Determinants of urinary bisphenol A concentrations in Mexican/Mexican-American pregnant women.
Quiros-Alcala 2013_Determinants of BPA Among Pregnant Women.pdf (1.006Mb)
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Calafat, Antonia M
Quiros-Alcala L, Eskenazi B, Bradman A, Ye X, Calafat AM, Harley K. Determinants of urinary bisphenol A concentrations in Mexican/Mexican-American pregnant women. Environment International. 2013;59:152-60.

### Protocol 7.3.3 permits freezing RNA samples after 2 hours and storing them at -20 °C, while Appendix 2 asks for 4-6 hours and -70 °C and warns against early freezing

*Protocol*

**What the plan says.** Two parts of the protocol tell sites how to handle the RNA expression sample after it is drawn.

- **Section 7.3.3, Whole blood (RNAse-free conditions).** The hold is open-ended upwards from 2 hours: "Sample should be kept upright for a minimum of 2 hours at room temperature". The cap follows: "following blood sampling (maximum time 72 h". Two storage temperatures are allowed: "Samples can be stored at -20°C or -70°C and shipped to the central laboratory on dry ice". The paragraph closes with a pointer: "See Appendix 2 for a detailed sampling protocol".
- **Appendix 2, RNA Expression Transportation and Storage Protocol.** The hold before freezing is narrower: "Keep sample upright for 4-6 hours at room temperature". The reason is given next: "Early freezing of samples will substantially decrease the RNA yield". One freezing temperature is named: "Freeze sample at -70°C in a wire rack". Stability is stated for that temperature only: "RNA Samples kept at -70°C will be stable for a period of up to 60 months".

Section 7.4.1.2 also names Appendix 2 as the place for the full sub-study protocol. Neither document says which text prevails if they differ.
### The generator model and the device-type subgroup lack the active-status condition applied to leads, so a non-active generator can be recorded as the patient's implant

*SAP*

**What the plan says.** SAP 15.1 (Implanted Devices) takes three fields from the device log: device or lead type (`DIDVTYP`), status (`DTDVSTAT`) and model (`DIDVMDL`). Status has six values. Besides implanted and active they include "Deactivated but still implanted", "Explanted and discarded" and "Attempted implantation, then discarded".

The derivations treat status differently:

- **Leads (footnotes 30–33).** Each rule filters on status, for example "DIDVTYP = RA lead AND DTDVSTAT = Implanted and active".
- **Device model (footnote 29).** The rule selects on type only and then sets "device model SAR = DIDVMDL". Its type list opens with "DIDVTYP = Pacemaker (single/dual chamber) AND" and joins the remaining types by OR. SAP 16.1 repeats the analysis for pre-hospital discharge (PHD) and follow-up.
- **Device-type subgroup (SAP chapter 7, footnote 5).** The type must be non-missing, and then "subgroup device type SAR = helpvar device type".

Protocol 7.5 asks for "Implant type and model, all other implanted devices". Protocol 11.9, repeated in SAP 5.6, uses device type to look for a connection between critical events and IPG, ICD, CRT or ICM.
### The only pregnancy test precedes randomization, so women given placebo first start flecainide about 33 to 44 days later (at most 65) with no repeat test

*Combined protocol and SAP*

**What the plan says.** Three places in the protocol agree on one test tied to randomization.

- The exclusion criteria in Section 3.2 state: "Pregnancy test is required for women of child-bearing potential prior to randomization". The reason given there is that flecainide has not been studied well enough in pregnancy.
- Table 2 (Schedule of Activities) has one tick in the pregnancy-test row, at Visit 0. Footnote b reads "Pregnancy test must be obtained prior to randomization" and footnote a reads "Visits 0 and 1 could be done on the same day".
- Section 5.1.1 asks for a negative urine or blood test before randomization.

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Prenatal exposure to bisphenol A (BPA) may be associated with adverse health effects in the developing fetus; however, little is known about predictors of BPA exposure during pregnancy. We examined BPA exposure in 491 pregnant women from the Center for the Health Assessment of Mothers and Children of Salinas (CHAMACOS) cohort and explored the role of living in the United States on significant dietary predictors of BPA exposure. Women provided urine samples up to two times during pregnancy (n = 866 total samples). We computed the intraclass correlation coefficient (ICC) to evaluate variability in concentrations between collections and used generalized estimating equation (GEE) models to assess predictors of exposure. Geometric mean (GSD) BPA concentrations were 0.9 (2.8) μg/L and 1.0 (2.6) μg/L at the first and second prenatal visits, respectively. We observed greater within- than between-woman variability in urinary BPA concentrations (ICC = 0.22). GEE models suggest that women who lived in the United States their entire life had 38% (CI: − 0.1, 89.3) higher urinary BPA concentrations compared with other immigrant women. Additionally, women who consumed ≥ 3 sodas per day or hamburgers three times a week or more had 58% (CI: 18.0, 112.1) and 20% (CI: − 0.2, 45.2) higher urinary BPA concentrations, respectively, compared with women who consumed no sodas or hamburgers. A higher percentage of women who lived their entire life in the United States reported increased consumption of sodas and hamburgers compared with other immigrant women. Independent of other factors, BPA urinary concentrations were slightly higher when the sample was collected later in the day. As in previous studies, high within-woman variability in urinary BPA concentrations confirms that several samples are needed to properly characterize exposure during pregnancy. Results also suggest that some factors could be modified to minimize exposures during pregnancy in our study participants (e.g., reducing soda and hamburger intake) and that factors associated with acculturation might increase BPA concentrations.